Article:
Superman returns to Earth after spending five years in space examining his homeworld Krypton. But he finds things have changed while he was gone, and he must once again prove himself important to the world.
Batman must battle former district attorney Harvey Dent, who is now Two-Face and Edward Nygma, The Riddler with help from an amorous psychologist and a young circus acrobat who becomes his sidekick, Robin.
Just before the destruction of the planet Krypton, scientist Jor-El sends his infant son Kal-El on a spaceship to Earth. Raised by kindly farmers Jonathan and Martha Kent, young Clark discovers the source of his superhuman powers and moves to Metropolis to fight evil. As Superman, he battles the villainous Lex Luthor, while, as novice reporter Clark Kent, he attempts to woo co-worker Lois LaneWritten by
The Superman "S" logo that Marlon Brando wears on his white cloak looks the same as the one used for George Reeves' costume in the television show Adventures of Superman (1952); this was probably an homage. Since this film, the idea of the "S" symbol being a Kryptonian family crest of the House of El has been incorporated into Superman's comic books and subsequent adaptations. See more »
When the commentator on the TV is reporting on the missile launch, he says that he is at the launch site, at ground zero. However "ground zero" would refer to where the missile is due to land, not where it's launched from. See more »
In the decade of the 1930s, even the great city of Metropolis was not spared the ravages of the worldwide depression. In the times of fear and confusion, the job of informing the public was the responsibility of the Daily Planet, a great metropolitan newspaper whose reputation for clarity and truth had become a symbol of hope for the city of Metropolis...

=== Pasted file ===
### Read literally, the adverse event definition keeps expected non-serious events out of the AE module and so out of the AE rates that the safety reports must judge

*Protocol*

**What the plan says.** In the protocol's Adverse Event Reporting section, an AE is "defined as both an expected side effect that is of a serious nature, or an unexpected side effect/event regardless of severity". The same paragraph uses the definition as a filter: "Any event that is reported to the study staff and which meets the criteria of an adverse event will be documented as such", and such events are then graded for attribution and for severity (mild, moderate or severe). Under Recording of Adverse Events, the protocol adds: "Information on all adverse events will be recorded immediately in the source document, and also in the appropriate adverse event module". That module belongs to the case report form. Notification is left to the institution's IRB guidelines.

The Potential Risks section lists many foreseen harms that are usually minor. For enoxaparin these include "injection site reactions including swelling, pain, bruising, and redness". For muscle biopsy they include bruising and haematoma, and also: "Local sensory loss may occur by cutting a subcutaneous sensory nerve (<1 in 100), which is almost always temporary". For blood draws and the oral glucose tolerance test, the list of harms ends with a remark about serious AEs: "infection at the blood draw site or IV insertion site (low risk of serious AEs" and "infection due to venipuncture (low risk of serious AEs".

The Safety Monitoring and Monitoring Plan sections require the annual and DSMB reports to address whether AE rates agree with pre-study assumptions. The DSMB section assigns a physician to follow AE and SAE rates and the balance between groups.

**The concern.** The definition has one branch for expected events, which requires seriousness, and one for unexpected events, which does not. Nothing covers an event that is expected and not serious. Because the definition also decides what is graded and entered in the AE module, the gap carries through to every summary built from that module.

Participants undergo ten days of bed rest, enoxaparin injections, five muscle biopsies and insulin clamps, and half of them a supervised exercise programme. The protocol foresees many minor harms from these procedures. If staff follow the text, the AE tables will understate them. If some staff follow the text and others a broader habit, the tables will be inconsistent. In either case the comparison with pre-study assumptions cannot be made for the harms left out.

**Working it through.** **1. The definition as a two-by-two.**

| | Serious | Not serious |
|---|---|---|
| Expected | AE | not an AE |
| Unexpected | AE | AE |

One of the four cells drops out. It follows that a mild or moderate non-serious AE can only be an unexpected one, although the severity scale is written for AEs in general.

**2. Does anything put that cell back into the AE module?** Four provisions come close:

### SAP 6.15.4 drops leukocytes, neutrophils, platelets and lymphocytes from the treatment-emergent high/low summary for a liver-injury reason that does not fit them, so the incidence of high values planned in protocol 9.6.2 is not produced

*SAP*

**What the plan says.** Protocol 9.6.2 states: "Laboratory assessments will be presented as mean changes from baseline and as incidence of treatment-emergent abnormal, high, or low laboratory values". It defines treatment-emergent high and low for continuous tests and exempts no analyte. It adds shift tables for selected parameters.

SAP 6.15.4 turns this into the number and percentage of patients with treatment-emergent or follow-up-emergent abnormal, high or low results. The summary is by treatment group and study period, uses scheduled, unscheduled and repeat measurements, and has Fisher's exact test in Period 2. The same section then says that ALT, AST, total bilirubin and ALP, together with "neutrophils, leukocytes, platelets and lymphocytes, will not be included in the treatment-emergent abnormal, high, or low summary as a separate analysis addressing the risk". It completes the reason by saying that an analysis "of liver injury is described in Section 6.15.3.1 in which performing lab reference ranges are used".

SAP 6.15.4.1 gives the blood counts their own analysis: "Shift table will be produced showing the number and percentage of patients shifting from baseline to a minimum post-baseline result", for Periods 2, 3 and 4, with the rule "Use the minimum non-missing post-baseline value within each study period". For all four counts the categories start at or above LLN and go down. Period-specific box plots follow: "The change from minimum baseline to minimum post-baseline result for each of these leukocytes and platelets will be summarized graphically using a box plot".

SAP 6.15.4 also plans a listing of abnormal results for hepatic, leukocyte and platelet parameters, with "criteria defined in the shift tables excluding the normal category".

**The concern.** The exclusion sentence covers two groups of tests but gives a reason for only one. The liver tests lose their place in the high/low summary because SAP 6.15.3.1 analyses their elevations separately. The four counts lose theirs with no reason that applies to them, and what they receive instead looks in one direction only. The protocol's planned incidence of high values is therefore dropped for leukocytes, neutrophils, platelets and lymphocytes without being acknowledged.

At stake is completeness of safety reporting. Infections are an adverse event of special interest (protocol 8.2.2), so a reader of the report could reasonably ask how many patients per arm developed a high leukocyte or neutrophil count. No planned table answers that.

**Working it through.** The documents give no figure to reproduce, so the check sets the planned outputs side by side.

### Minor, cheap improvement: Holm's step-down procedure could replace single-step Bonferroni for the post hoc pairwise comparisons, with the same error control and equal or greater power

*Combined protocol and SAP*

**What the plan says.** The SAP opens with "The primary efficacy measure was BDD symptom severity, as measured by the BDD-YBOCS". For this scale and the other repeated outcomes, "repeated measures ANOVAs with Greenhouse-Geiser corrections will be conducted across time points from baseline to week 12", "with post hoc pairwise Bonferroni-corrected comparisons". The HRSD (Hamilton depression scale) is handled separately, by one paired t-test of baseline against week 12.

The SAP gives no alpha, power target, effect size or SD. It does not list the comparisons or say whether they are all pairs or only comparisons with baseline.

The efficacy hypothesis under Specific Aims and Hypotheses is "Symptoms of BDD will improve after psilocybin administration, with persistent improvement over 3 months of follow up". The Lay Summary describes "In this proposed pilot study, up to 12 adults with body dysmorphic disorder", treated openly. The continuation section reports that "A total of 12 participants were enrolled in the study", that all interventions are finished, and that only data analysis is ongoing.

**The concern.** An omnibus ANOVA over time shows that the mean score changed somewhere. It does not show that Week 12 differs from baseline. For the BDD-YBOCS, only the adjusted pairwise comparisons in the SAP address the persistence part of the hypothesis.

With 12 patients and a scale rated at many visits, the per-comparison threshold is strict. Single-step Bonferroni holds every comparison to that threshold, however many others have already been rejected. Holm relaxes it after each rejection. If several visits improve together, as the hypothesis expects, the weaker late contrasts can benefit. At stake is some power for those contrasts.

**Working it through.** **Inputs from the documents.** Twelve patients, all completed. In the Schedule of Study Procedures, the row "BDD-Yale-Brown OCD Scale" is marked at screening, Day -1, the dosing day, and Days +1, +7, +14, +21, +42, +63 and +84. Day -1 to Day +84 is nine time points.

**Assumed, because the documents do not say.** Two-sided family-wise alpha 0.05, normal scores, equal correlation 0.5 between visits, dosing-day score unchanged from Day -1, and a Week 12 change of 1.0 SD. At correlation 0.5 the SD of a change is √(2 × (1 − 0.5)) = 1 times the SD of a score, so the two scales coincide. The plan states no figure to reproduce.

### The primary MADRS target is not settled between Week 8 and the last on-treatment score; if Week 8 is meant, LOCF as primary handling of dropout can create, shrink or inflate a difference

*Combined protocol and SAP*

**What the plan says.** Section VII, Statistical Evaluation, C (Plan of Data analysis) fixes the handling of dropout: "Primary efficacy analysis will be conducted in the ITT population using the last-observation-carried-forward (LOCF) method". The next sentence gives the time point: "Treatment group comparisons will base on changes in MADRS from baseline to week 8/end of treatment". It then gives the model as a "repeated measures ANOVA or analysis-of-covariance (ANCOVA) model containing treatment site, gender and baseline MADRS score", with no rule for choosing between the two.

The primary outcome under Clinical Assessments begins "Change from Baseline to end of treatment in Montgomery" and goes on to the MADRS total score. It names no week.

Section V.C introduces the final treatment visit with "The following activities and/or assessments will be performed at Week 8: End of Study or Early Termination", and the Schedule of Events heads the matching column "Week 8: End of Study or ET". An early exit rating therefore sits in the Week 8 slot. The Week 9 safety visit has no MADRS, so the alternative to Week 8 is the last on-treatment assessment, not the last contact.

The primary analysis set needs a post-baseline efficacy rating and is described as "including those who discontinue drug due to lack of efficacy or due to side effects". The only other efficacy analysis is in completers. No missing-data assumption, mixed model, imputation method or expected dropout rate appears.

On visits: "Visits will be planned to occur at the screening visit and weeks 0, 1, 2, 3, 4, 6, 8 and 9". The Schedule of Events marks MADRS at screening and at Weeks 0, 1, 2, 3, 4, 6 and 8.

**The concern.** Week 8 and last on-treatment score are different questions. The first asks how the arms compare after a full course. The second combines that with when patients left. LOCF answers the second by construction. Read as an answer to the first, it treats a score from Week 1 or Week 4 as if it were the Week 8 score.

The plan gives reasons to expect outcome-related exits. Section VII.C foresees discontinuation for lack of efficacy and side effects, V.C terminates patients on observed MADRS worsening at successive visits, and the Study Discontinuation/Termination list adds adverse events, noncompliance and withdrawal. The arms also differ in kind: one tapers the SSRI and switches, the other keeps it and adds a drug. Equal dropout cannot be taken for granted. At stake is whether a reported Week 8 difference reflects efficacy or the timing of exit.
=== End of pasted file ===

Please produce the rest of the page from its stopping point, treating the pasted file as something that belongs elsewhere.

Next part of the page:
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Prior to the beginning of the film is a brief "dedicated to Geoffrey Unsworth" message (Unsworth was a cinematographer who died prior to the release.) See more »
The DVD also featured an extended closing credit sequence, with longer music, crediting those who worked on the restoration, and omitting the final "Next Year: Superman II" tag. The 2000 restoration also featured an extended closing credit sequence, with extended tracked music from the same end title score, crediting those who worked on the restoration, and thereby omitting the final "Next Year: Superman II" tag. See more »
Having recently seen the huge disappointment: Superman Returns, I felt an obligation to watch this version to see how it measured up. I couldn't believe my eyes, and ears! 'My God!' I thought, 'Characters that actually interact with one another!'. That is one of the key elements Superman Returns was missing: dialogue. This movie had so much fun with the story, and the characters, that despite its lack of modern effects, it was still immensely enjoyable to watch. There was real character development, real humor (particularly the scenes between Lex and Otis, which I found hysterical) and a palpable chemistry between Lois and Clark/Superman. From the very beginning, this movie grabs you tightly and keeps you interested. It has an enlivening effect on you, where you feel genuinely happy after watching it, which, to my understanding, is what the movies are all about. Gene Hackman had great one-liners, for instance,"Otis, do you know why the number 200 is so vitally descriptive to both you and I? Because it's your weight, and my IQ", and the entire cast sat right. The roles fit, the effects (for their time) were great, and the script was wonderful. It's amazing to me, that movies like this can still hold up against movies that are made with the gross national product of a small country. If you want Superman in all his glory, ignore 'Returns', and pick up this one; you won't be disappointed.
"Otis, do you want to see a very, very long arm?" "Oh no, Mr. Luthor!"
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